Pound collapses as Boris plays ‘chicken’ with EU
There’s no reprieve for the wounded British pound, which fell to a fresh 2½-year low against the dollar earlier today, following another round of worrisome Brexit rhetoric. Boris Johnson and his lieutenants reiterated that the Irish backstop is “dead”, with Foreign Secretary Raab saying that the EU is being “stubborn” and will need to move on Brexit, otherwise a no-deal scenario may be the preferred route. Meanwhile, EU officials remain adamant that the withdrawal agreement isn’t up for renegotiation and that any deal must include the backstop.
The situation looks increasingly like a ‘game of chicken’, where both the UK and the EU are digging in, waiting for the other to blink. Alas, since neither is likely to back down for a while, there may be even less time to find a negotiated solution, increasing the probability of a no-deal exit in October. Accordingly, markets are pricing in a greater chance for rate cuts by the BoE next year to support the Brexit-hit economy, amplifying sterling’s losses.
Looking ahead, the risks around the pound still seem tilted to the downside, and a return to the $1.20 area may be imminent. For the tide to turn, investors would either need to see signs of real progress in the talks – which is highly unlikely – or Parliament triggering a General Election, which would fuel hopes for another referendum down the road.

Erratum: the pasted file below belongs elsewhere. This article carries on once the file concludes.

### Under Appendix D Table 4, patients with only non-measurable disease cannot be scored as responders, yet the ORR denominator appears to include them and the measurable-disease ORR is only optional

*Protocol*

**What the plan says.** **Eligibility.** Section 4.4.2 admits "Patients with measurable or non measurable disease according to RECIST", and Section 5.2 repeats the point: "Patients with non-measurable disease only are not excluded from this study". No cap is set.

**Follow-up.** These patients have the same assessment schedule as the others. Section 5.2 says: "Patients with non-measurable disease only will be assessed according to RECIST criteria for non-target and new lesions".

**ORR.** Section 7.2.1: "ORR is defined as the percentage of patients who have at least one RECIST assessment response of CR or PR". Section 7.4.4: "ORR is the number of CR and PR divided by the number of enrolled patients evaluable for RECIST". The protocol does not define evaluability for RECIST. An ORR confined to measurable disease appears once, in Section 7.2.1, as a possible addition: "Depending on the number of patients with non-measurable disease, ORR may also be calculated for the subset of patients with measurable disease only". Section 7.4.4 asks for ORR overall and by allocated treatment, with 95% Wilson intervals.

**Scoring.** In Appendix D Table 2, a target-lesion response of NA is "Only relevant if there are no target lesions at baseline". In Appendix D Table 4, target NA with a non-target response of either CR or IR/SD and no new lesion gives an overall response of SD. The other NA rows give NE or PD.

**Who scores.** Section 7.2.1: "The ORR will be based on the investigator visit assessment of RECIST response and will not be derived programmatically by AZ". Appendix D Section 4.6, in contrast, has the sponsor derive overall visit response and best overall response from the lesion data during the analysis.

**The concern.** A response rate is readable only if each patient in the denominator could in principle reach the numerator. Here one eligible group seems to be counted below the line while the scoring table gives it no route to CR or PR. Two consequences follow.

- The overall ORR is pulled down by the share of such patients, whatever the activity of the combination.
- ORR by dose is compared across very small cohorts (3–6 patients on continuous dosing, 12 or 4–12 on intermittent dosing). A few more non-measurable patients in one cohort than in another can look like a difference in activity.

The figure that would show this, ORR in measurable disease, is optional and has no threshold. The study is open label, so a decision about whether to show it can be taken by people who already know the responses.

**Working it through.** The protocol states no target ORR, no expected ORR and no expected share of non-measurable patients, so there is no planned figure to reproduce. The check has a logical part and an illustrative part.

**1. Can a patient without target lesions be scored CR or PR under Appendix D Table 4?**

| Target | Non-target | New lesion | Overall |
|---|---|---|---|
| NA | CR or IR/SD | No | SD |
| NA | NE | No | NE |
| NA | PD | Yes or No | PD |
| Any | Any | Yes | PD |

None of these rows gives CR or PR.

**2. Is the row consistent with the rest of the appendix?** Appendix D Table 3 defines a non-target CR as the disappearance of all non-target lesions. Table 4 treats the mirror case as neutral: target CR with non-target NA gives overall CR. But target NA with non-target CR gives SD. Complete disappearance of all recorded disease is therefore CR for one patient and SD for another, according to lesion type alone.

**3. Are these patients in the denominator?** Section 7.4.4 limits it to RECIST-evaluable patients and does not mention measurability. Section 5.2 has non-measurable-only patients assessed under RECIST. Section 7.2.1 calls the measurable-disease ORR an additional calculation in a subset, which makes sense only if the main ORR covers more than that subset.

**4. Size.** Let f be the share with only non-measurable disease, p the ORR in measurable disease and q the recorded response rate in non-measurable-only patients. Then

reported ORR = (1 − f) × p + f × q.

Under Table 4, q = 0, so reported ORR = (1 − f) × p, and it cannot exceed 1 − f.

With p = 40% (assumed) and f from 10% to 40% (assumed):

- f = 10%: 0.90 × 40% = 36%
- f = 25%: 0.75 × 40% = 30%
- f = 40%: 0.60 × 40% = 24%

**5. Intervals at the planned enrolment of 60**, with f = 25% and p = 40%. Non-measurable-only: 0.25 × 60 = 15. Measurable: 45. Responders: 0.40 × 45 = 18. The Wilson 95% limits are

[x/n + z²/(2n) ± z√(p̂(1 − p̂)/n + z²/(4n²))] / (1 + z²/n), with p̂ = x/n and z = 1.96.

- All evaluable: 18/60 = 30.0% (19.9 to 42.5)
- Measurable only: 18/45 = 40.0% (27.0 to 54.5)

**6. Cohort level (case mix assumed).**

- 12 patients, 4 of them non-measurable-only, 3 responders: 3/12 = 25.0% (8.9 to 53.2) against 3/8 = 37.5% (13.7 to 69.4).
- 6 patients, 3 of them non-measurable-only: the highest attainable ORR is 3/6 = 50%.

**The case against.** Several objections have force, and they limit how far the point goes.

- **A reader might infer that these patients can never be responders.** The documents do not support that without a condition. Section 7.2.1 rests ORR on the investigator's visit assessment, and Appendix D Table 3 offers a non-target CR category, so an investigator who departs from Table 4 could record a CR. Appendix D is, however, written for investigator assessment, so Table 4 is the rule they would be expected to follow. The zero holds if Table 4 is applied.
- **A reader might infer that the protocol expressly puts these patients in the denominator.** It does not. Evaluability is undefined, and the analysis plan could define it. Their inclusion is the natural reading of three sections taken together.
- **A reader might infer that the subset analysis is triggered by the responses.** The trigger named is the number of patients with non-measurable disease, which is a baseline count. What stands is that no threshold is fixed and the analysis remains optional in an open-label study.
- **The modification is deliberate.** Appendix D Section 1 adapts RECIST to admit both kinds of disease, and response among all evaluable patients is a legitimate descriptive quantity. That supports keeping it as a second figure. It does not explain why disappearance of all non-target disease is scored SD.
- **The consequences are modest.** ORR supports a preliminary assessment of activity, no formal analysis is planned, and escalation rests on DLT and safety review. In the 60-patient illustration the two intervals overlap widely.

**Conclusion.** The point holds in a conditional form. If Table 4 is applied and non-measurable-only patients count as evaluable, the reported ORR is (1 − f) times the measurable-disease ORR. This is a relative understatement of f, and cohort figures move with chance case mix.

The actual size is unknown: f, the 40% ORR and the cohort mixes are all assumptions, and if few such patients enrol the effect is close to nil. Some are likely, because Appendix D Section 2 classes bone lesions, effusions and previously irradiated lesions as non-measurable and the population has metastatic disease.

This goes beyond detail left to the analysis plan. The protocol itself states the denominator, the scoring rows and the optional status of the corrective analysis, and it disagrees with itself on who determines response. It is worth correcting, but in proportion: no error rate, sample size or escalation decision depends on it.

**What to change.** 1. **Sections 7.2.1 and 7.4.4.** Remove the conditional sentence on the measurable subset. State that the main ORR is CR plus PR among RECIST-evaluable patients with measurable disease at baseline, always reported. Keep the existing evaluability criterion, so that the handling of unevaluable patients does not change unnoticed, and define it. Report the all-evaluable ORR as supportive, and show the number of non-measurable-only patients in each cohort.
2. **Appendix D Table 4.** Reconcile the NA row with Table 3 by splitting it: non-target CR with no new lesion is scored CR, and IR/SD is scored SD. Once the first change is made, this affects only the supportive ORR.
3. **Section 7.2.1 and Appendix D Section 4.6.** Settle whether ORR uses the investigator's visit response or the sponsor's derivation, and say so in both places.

BoJ stands pat, yen ticks up
The Bank of Japan (BoJ) kept its gargantuan stimulus program unchanged earlier today, as was widely expected. Policymakers also kept their forward guidance unchanged, disappointing those looking for an even more dovish tone, amid a darkening global outlook and a slowing domestic data pulse.
As for the yen, the broader outlook remains positive, even if the BoJ softens its tone going forward. Both the Fed and the ECB are preparing to ease, which implies we are entering a paradigm of monetary policy convergence as the BoJ has very limited firepower to ease further. Hence, rate differentials will likely narrow in the yen’s favor, increasing its appeal. Not to mention that any piece of bad news – like another escalation in trade tensions – would likely fuel safe haven demand for the Japanese currency.
Perhaps the biggest risk to this view, would be the threat of direct FX intervention to weaken the yen if it gains rapidly – something the Japanese authorities were vocal about back in 2016.
European and American data releases eyed as trade talks resume
On the data front, the day kicks off with preliminary inflation data for July out of Germany. The regional data are released ahead of the nationwide numbers, so any reaction in the euro may begin with those.
In the US, traders will keep an eye on the personal consumption and income data for June, as well as on the core PCE price index, which is the Fed’s preferred inflation measure.
In Shanghai, trade talks between the US and China will resume, though any real breakthrough – outside of easing some restrictions on Huawei for instance – seems unlikely.
Meanwhile, the earnings season enters high gear, with Apple, Procter & Gamble, and Under Armour being among the biggest names releasing their results today.